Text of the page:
Here’s today’s AdExchanger.com news round-up… Want it by email? Sign up here.
ATT Impact Deferred
Anyone looking for evidence of harm to mobile app giants by Apple’s AppTrackingTransparency move last quarter may well come up empty. Digital advertising is outgrowing other media channels and will likely continue doing so. “The permeable advantage of digital ads should shine through as new pockets of ad spend (travel & experiences, financial services, and B2B) replace spend from verticals with softening user interest (retail, media & games),” according to a Bernstein analyst note published by CNBC. The mobile ad platforms most vulnerable to ATT (Facebook, Twitter, Pinterest, Snap and the like) are also likely to surf overall ad growth, so it will be hard to credibly point to any painful losses. “Given the ad sector tailwinds, it’s likely that the IDFA revenue pressures get lost in the wash.”
The Push To Get Jabbed
Public health departments with multimillion dollar budgets are doing their best to get the word out about vaccines. The CDC spent an estimated $9 million in June to target younger demographics with emoji-filled ads, according to data from ad intelligence platform Pathmatics. The California Department of Health spent $4 million in its effort to reach non-English-speaking families and urge them to get vaccinated. And the US Department of Health spent $7 million on ads since June, dividing its budgets between vaccination reminders and anti-vaping messages. Another target of pro-vaccination messaging is Black Americans. The Ad Council released a short documentary earlier this month that addresses vaccine mistrust stemming from racist medical research, like the Tuskegee Syphilis study.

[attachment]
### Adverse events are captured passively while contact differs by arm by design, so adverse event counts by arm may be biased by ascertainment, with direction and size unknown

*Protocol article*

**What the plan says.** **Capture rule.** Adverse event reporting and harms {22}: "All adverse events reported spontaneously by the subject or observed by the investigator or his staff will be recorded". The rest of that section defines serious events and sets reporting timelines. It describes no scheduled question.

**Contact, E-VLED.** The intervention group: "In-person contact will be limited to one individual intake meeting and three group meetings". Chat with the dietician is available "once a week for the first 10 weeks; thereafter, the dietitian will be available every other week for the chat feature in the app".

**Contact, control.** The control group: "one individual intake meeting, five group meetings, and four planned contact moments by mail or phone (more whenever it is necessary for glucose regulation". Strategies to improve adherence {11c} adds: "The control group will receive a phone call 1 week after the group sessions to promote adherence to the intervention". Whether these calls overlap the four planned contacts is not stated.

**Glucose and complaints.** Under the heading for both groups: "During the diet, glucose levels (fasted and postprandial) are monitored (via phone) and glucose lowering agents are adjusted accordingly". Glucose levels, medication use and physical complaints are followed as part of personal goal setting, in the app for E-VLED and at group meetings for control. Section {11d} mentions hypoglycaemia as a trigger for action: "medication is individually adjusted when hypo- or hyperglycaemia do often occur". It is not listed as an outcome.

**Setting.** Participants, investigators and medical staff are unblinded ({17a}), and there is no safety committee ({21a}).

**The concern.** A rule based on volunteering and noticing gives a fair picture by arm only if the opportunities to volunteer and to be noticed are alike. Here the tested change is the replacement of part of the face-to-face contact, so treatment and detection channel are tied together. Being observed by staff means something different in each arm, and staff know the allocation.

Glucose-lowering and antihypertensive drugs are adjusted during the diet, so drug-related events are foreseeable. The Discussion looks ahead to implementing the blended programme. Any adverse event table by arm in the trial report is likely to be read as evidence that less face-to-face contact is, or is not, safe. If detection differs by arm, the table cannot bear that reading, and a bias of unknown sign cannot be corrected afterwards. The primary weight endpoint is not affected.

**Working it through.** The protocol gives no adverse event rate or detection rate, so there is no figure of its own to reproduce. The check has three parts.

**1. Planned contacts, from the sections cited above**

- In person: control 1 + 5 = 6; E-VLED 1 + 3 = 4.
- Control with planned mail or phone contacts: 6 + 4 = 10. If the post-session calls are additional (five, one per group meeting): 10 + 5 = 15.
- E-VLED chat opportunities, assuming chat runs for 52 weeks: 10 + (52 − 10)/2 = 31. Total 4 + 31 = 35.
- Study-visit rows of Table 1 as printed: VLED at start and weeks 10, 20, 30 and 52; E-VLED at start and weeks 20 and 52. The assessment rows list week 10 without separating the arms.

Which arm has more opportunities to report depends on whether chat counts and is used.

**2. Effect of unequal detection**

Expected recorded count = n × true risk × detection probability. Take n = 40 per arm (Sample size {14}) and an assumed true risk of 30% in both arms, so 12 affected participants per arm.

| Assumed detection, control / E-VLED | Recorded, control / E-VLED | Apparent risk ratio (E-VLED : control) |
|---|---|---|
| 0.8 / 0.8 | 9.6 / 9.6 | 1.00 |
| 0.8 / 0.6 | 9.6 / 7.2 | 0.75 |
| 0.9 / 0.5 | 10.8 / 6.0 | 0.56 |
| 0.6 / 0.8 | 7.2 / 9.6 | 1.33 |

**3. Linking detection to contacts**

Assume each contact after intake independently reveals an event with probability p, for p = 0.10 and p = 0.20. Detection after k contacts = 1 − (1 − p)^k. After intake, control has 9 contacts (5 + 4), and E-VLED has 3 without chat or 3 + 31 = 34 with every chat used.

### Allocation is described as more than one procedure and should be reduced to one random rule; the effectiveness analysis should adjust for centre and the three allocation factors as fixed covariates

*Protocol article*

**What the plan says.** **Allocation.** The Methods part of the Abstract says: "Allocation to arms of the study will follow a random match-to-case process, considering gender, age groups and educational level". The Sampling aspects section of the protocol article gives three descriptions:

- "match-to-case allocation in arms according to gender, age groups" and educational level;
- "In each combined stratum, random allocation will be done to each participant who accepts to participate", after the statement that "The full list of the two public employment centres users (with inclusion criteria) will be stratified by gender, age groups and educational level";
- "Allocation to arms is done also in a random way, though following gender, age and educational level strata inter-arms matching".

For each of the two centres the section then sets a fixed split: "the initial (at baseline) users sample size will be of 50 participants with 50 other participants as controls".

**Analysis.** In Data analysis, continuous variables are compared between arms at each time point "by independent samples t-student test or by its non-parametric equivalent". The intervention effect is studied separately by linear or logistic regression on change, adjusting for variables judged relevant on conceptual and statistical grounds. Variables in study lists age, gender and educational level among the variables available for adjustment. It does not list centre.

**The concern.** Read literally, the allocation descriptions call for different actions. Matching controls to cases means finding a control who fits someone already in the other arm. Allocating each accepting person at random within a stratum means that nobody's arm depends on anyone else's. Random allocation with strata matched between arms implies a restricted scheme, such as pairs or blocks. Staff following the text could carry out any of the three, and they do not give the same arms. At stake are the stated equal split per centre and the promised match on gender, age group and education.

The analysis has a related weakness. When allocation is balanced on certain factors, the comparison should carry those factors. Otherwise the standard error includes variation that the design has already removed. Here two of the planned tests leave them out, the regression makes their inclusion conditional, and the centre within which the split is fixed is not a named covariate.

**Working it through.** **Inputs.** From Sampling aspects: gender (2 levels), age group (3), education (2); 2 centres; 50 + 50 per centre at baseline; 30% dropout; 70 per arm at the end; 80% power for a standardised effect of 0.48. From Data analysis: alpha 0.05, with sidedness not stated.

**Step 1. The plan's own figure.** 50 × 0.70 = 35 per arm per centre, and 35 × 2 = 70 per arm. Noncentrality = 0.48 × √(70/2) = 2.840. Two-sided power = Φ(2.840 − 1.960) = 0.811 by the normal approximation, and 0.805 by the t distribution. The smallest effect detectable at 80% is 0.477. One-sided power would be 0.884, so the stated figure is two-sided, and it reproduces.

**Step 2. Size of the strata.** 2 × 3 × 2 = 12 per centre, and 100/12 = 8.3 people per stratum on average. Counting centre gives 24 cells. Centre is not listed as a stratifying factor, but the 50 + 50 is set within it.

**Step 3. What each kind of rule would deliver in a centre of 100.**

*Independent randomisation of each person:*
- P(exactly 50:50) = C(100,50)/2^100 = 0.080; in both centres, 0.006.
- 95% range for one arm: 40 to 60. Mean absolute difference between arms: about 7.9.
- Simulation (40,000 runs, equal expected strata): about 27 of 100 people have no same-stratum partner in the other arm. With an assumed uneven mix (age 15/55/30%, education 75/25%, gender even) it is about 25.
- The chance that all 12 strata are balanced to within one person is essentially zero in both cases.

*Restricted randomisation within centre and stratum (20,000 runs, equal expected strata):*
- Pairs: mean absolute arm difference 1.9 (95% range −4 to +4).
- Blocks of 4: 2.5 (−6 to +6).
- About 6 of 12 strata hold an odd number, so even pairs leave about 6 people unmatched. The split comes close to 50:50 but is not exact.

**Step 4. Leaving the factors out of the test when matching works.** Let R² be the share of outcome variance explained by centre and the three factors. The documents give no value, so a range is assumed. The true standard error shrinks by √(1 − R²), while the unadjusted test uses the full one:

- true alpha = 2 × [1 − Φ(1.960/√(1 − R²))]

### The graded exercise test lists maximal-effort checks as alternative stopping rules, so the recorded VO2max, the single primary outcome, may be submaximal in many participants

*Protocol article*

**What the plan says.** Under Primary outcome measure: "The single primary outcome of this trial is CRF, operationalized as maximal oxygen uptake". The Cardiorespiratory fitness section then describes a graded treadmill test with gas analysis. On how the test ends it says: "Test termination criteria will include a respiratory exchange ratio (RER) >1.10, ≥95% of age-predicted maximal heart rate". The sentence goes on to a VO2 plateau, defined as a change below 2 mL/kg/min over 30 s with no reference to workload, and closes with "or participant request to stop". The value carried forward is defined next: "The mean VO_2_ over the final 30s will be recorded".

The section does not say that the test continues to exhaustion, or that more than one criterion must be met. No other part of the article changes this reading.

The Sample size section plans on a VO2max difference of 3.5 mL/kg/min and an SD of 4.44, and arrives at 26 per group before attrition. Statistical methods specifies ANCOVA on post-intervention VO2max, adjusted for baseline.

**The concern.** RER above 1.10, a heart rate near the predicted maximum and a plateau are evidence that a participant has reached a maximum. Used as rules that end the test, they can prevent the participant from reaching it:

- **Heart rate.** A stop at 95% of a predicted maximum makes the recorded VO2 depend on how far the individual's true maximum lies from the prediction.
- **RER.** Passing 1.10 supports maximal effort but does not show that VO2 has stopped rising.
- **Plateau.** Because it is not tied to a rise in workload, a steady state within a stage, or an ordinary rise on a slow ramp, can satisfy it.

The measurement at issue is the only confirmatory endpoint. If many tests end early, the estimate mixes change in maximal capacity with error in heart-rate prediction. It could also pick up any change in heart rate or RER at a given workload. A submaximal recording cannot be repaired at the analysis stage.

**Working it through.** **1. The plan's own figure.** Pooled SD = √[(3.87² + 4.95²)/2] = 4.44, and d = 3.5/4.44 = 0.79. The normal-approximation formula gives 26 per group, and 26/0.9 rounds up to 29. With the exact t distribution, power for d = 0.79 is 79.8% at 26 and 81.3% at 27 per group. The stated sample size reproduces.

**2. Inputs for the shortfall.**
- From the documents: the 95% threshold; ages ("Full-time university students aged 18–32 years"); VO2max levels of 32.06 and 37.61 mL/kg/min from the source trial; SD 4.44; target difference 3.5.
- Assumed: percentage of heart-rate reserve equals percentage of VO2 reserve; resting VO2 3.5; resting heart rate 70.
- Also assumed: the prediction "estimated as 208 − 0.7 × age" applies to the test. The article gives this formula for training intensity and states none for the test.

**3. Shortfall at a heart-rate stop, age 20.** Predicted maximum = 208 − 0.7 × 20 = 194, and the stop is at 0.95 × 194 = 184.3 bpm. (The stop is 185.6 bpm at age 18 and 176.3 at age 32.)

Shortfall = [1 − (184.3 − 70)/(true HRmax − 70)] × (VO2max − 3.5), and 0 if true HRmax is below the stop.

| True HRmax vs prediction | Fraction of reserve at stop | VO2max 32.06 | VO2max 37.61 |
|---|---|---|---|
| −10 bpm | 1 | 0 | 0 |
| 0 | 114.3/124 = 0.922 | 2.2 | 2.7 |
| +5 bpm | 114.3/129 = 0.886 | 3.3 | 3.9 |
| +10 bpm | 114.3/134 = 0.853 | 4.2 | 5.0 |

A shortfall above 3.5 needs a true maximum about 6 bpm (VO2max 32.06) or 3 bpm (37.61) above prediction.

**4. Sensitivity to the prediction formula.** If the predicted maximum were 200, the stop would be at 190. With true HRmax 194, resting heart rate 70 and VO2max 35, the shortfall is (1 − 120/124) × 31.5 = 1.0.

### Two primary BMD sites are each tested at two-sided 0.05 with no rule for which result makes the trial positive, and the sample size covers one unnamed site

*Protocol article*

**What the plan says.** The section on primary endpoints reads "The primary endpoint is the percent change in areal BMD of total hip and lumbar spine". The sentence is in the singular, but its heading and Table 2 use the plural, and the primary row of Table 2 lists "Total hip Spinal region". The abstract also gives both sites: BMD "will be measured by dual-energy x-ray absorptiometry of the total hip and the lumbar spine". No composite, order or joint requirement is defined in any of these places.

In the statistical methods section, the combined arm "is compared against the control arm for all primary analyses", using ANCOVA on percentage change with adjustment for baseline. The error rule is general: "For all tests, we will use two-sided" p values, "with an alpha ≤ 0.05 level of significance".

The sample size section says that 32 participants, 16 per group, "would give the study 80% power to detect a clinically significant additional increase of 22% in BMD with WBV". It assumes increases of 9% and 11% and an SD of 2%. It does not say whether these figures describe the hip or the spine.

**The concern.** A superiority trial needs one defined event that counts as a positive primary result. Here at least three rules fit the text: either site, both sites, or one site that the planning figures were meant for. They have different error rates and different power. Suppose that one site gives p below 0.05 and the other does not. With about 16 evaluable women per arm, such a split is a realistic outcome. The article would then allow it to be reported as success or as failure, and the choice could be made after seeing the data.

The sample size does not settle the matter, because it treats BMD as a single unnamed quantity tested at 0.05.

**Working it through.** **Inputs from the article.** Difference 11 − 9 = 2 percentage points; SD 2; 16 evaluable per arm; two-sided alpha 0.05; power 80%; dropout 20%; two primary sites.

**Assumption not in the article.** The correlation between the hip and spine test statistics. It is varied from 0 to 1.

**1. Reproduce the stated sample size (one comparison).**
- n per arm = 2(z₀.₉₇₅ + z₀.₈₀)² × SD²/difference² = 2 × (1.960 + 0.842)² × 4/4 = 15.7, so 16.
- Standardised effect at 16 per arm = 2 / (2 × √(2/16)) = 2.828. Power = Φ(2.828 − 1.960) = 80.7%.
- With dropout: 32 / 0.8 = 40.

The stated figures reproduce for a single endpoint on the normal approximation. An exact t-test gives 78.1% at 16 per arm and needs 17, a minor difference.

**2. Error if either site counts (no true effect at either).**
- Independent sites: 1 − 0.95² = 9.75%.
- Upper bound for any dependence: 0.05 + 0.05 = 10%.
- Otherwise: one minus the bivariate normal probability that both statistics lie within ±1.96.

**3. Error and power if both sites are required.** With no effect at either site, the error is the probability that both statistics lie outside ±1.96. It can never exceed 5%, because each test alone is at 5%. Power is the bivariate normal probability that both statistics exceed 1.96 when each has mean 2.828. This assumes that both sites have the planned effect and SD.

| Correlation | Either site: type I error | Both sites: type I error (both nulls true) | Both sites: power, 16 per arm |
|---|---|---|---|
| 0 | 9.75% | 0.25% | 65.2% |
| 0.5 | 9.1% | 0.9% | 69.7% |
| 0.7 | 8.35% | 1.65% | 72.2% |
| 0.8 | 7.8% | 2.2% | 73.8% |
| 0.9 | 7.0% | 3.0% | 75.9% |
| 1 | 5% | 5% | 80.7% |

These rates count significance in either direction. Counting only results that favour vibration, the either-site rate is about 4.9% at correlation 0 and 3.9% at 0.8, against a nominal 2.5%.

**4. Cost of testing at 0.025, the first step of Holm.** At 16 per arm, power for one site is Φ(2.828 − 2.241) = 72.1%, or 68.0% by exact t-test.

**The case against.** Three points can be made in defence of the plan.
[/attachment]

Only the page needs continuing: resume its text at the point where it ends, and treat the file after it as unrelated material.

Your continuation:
What does TikTok consider the most important signals that a user is engaged and wants to see more of a certain kind of content? The Wall Street Journal probed the TikTok algorithm by creating dozens of bot accounts with specific interests to see how long and what actions prompted certain topics and videos to appear in the feed. The clearest indications seem to be when someone rewatches a video or pauses a scroll to return to a video. More so than video completion rates, hashtags or demographic data, videos that get users to interrupt mid-scroll and linger over a video is a sign that (a) this user wants to see more of this kind of content, and (b) this could be a video that’s ready for primetime on the algorithmic feed. It’s an interesting look at how user engagement is scored when advertisers and ad metrics are not part of the equation. If your campaign scores well on metrics like video completions, viewability or contextual tags, the truest sign that the ad grabs people’s attention is whether it interrupted the page scroll.
But Wait, There’s More!
Epic Games acquires Sketchfab 3D tech startup. [release]
Twitter beat expectations in Q2, with 74% revenue growth year over year. [CNBC]
Publicis Groupe SA also had a strong Q2 with a 17% increase in revenue. [WSJ]
Facebook and Twitter launched respective brand safety audits with the Media Ratings Council. [Digiday]
Peloton started its first ad campaign since a product recall earlier this year. [The Drum]
Senators Amy Klobuchar (D-MN) and Ben Ray Luján (D-NM) introduced The Health Misinformation Act that seeks to remove Section 230 protections for social media platforms that distribute misinformation. [TechCrunch]
The Network Advertising Initiative launched a tool for consumers to opt out of ad targeting based on hashed emails. [MediaPost]
NBCUniversal hired John Lee as chief data officer. [MediaPost]
Sabio hired Tim Russell as SVP of Sales. [release]
JPMorgan Chase hired Carla Hassan as CMO. [Adweek]
Criteo hired Joshua Koran as EVP, data and policy, and Karsten Rieke, senior director, product management for identity and privacy. [release]
You & Mr Jones hired Jess Nachtigall and Rachel Adams as associate partner and director of media services, respectively. [CampaignUS]